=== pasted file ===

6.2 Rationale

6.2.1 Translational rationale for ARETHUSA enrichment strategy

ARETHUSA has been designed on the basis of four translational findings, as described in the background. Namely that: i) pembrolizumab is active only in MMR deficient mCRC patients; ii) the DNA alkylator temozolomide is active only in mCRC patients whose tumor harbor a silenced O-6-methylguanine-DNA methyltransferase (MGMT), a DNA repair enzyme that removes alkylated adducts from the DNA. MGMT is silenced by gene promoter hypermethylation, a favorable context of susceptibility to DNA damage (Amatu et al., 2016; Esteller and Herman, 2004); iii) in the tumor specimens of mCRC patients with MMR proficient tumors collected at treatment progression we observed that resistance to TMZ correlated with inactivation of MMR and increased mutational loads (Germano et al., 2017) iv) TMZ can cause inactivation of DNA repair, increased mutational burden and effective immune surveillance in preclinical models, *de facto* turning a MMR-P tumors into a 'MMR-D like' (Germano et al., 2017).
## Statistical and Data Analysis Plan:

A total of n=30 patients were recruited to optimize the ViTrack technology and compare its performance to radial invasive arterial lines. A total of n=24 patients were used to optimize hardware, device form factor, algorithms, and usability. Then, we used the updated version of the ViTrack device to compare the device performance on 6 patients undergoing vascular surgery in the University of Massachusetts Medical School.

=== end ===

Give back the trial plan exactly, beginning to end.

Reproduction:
6.2 Rationale

6.2.1 Translational rationale for ARETHUSA enrichment strategy

ARETHUSA has been designed on the basis of four translational findings, as described in the background. Namely that: i) pembrolizumab is active only in MMR deficient mCRC patients; ii) the DNA alkylator temozolomide is active only in mCRC patients whose tumor harbor a silenced O-6-methylguanine-DNA methyltransferase (MGMT), a DNA repair enzyme that removes alkylated adducts from the DNA. MGMT is silenced by gene promoter hypermethylation, a favorable context of susceptibility to DNA damage (Amatu et al., 2016; Esteller and Herman, 2004); iii) in the tumor specimens of mCRC patients with MMR proficient tumors collected at treatment progression we observed that resistance to TMZ correlated with inactivation of MMR and increased mutational loads (Germano et al., 2017) iv) TMZ can cause inactivation of DNA repair, increased mutational burden and effective immune surveillance in preclinical models, *de facto* turning a MMR-P tumors into a 'MMR-D like' (Germano et al., 2017).
## Statistical and Data Analysis Plan:

A total of n=30 patients were recruited to optimize the ViTrack technology and compare its performance to radial invasive arterial lines. A total of n=24 patients were used to optimize hardware, device form factor, algorithms, and usability. Then, we used the updated version of the ViTrack device to compare the device performance on 6 patients undergoing vascular surgery in the University of Massachusetts Medical School.